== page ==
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TOSIN AIYEYOMI, LILIAN MAINGI, AISHA ALI

Black Voices Matter in PR

BLACK VOICES MATTER IN PR

The first conversations about this journal began after George Floyd’s very public killing on 25th May 2020.

 

The extraordinary global outcry that followed his death has led millions to reflect on the impact of race and racism in different environments and to campaign for change.

 

With so many parallels in race relations between the US and many other Western societies, this became a worldwide moment for industries and institutions to reflect on their role in creating a fairer, more equal society.

 

Beginning in Black History Month, this series, Black Voices Matter In PR, seeks to examine the stories of those working in public relations in the UK from a Black perspective.

 

The series is a combination of both stories of lived experience and an outline of the changes within the industry that the contributors would like to see. It is the responsibility of the entire UK PR industry as a whole to remove these obstacles and open itself up to diversity and inclusivity.

 

There are many other voices that could have been included and influential organisations in this conversation, so this series also represents a story that is by no means complete.

 

Resolving systemic issues will require a system-wide approach. It will need to improve opportunities for entry into the industry, for internship, for mentoring, development, promotion and leadership, and finally a recognition of the need for a cultural shift in workplaces.

 

This is part of a process that will mean engaging decision-makers deliberately and systematically. It will never be a matter of waving a wand, but purpose and intention can go a long way.

 

Lilian Maingi 

I grew up in the Eastlands of Nairobi and moved to the UK at the age of 15. After working in international development for a short time, I sought a change and stumbled into public relations, a career I was immediately enthralled by. In many ways, I share experiences that many others will describe in this series.

 

I’m so grateful to be here, for such a time as this. We are on the cusp of change, and I’m joining in to raise up my voice and tell of our stories and experiences. These are the shared experiences of many, and yet so much remains unsaid. Until that is, we are able to give time and chance to hear from each other.

  

My hope:​ I hope that we can pause to really hear from each other and look inwardly before all else. It is only from this point of honest self-reflection, that we can create sustainable change, moving past a tokenistic, surface level response to Black experience, and/or denial of the reality of them.


Aisha Ali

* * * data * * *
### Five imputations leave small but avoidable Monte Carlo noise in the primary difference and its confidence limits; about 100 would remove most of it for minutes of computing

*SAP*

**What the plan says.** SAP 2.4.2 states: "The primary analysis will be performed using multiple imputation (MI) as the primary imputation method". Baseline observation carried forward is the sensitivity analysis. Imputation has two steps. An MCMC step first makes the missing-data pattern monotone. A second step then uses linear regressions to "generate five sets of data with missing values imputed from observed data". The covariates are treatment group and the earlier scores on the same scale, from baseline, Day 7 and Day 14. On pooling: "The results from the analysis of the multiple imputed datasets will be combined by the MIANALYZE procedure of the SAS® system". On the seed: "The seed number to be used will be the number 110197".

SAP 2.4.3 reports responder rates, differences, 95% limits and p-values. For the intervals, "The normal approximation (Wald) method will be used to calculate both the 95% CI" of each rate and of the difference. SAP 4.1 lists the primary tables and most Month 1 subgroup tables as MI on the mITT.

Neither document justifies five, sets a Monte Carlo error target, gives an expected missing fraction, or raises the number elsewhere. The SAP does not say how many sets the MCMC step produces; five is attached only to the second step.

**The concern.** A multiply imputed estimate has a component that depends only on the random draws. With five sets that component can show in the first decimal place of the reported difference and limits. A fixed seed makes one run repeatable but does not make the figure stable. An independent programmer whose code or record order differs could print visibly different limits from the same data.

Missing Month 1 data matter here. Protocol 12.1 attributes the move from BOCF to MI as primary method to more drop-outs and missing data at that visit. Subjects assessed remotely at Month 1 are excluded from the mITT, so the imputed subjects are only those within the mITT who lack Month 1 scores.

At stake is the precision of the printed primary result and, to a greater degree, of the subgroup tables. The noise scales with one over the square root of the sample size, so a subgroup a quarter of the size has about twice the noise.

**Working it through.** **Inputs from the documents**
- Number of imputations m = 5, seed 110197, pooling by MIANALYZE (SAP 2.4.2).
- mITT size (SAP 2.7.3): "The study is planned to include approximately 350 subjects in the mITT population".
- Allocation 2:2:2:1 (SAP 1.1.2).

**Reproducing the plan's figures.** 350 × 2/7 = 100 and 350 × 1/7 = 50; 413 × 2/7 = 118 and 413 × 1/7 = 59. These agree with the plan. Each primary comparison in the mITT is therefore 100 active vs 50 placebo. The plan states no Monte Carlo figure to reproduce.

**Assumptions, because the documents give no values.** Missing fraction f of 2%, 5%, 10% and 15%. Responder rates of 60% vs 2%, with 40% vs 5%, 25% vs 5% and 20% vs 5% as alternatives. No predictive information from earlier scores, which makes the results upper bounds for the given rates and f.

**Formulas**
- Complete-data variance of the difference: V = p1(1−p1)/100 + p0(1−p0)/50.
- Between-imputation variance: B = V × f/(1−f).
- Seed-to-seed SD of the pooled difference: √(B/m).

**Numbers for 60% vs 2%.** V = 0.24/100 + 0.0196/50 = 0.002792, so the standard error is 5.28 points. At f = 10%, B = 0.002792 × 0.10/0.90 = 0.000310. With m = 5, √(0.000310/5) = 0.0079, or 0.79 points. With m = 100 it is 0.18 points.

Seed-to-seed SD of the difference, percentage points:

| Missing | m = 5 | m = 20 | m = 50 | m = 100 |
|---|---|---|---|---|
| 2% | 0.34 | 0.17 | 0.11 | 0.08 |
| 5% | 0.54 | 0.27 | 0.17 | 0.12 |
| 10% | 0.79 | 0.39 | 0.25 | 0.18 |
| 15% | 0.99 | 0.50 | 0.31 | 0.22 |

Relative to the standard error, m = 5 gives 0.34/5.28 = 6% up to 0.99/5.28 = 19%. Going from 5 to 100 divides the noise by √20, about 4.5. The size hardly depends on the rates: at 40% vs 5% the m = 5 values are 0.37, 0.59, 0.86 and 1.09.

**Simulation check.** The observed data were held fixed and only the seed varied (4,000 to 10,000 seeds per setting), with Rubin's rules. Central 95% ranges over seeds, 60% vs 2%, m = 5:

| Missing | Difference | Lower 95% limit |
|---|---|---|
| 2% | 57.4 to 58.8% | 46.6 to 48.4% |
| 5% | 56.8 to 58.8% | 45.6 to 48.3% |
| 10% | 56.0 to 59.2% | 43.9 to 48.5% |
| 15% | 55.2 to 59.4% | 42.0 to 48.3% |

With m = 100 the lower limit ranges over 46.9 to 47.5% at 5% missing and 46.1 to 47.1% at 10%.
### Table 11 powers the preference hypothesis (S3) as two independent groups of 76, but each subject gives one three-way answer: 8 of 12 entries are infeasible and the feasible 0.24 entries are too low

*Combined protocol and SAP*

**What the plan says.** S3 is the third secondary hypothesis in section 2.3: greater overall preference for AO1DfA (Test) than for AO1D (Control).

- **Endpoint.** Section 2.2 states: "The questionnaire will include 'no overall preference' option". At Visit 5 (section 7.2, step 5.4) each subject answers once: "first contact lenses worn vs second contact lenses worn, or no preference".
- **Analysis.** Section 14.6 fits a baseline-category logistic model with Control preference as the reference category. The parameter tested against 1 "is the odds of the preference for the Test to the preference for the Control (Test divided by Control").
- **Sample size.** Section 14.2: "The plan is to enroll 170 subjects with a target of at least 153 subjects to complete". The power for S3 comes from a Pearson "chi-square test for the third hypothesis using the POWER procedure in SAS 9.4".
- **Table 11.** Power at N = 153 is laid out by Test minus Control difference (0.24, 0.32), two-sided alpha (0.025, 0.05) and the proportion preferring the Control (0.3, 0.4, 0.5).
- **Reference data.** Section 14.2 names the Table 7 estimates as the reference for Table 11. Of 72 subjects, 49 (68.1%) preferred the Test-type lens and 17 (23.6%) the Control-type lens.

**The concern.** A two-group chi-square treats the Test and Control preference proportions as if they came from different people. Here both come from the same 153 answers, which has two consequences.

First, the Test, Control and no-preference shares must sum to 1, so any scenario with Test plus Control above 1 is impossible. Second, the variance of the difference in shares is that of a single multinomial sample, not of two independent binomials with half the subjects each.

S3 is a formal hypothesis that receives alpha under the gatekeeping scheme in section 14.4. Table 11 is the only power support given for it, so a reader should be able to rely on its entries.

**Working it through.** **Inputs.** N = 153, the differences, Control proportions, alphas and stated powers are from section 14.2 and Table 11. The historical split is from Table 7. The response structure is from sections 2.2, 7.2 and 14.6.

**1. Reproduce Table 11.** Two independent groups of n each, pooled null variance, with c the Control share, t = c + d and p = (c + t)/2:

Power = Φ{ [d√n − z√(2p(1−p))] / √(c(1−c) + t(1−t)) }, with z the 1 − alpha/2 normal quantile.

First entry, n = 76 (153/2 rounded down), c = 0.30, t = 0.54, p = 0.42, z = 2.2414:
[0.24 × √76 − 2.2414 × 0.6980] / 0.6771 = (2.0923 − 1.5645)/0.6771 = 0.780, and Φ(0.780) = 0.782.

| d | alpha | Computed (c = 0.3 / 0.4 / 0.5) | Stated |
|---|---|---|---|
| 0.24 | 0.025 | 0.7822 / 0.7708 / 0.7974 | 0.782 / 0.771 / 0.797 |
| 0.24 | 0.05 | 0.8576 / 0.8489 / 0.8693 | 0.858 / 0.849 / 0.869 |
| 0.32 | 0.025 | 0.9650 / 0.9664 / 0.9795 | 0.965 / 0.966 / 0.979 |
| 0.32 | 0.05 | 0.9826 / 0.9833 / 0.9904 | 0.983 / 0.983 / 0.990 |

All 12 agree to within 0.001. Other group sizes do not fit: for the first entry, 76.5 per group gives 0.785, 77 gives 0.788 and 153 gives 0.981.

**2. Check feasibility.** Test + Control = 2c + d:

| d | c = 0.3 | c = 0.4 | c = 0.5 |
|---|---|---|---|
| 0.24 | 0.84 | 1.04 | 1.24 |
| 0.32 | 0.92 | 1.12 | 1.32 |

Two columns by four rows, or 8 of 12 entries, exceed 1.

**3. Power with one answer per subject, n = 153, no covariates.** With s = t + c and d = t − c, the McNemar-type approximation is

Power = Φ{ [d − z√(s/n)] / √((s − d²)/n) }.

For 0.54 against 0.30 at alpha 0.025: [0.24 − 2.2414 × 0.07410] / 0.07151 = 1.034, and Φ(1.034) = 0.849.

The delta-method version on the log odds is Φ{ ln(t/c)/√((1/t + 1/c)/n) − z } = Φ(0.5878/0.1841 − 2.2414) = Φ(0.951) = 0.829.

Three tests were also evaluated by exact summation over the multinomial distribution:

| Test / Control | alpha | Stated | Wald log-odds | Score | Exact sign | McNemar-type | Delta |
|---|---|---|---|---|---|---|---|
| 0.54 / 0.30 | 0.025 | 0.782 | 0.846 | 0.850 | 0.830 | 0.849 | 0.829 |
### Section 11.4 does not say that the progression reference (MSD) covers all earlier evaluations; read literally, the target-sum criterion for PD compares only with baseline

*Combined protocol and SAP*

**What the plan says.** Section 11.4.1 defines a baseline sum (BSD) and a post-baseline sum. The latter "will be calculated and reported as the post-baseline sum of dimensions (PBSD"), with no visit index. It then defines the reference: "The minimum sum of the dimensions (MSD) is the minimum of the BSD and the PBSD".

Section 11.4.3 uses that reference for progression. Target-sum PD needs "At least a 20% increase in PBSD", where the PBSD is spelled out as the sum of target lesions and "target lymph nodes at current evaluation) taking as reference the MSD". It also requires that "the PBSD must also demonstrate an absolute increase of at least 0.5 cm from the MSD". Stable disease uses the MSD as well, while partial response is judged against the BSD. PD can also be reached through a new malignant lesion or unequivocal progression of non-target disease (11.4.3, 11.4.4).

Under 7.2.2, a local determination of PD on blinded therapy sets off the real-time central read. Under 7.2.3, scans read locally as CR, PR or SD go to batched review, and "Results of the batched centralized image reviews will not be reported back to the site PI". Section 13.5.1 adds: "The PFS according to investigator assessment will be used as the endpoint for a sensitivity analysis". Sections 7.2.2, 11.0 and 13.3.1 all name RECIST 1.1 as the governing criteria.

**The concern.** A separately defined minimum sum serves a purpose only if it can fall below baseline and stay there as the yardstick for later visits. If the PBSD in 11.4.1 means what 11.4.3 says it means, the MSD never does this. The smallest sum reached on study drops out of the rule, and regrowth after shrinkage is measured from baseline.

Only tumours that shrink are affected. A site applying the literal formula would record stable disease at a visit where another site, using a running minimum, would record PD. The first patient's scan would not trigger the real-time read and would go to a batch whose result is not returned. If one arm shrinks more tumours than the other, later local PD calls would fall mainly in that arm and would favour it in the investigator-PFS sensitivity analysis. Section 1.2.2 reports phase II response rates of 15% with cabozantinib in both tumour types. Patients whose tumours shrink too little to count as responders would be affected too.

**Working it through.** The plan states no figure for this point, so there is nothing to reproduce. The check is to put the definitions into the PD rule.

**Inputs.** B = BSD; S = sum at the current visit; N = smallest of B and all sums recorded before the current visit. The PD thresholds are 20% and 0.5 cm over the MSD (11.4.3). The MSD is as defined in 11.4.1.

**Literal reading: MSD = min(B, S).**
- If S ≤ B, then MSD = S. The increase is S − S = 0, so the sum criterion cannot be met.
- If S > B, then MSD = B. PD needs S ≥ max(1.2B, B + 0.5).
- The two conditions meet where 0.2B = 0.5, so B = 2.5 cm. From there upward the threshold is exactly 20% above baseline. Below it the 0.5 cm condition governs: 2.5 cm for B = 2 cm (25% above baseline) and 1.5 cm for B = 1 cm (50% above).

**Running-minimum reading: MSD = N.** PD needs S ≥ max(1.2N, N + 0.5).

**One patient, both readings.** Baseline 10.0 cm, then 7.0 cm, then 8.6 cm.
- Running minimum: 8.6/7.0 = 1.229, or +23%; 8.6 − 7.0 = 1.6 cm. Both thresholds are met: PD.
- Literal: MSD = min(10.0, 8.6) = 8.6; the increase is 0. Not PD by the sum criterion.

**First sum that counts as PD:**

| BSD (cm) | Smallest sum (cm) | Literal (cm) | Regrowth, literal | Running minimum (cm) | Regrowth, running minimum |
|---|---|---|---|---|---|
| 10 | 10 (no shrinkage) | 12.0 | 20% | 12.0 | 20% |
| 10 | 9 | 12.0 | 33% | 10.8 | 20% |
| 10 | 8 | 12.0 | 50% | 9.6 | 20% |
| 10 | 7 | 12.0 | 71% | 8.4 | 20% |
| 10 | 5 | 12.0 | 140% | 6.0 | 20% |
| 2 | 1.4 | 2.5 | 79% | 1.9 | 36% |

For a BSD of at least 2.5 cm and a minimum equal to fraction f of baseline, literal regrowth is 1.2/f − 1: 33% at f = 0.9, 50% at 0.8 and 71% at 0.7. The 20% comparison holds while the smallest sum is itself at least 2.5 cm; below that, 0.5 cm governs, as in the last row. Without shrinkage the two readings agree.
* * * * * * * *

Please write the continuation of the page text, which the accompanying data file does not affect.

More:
I’ve always been thankful for my upbringing in Birmingham, which I believe to be one of the most diverse and inclusive cities in the UK. It was a childhood that allowed me to develop friendships across all races and religions, a deep appreciation of a multi-cultural community, and a strong self-identity. After studying Colonialism and Post-Colonialism at the University of Birmingham I was drawn towards public relations after seeing a campaign by Dove in the US, which appeared to turn a Black woman white. I felt strongly there should have been someone in the room to warn them the way they did things might not be perceived well by a minority group. It was a response that has helped set the trajectory for my career. I’ve always felt it is a privilege to be able to consider life from three perspectives, that of being Black, a Muslim, and a woman. It’s a privilege that also enables me to empathise and help consider the struggles of others.

 

My hope: My hope is for us to not lose sight of the importance of inclusivity, without it there is no diversity, regardless of how many different people are in the room.  

 

Tosin Aiyeyomi

I came to the UK from Nigeria as a young girl alongside with my mother, who worked in the NHS as a nurse. An only child, I had an amazing upbringing in Goodmayes, East London, where I was a voracious reader and often found myself becoming the most outspoken person in the class. After school, I regularly had extra tuition with my grandmother, a former head teacher, who encouraged me to be studious.

 

For years, I had the sense of being in the majority. It was after heading to Manchester University to study for a Bachelor’s degree in Law that I realised the balance in many other places was very different. Subsequently, I began to learn how to navigate ‘majority white spaces’ while always being conscious of trying to overcome Imposter’s syndrome.

 

My hope: The industry becomes a true representation of the society we live in today – one that is truly inclusive and accommodating to everyone, despite their background.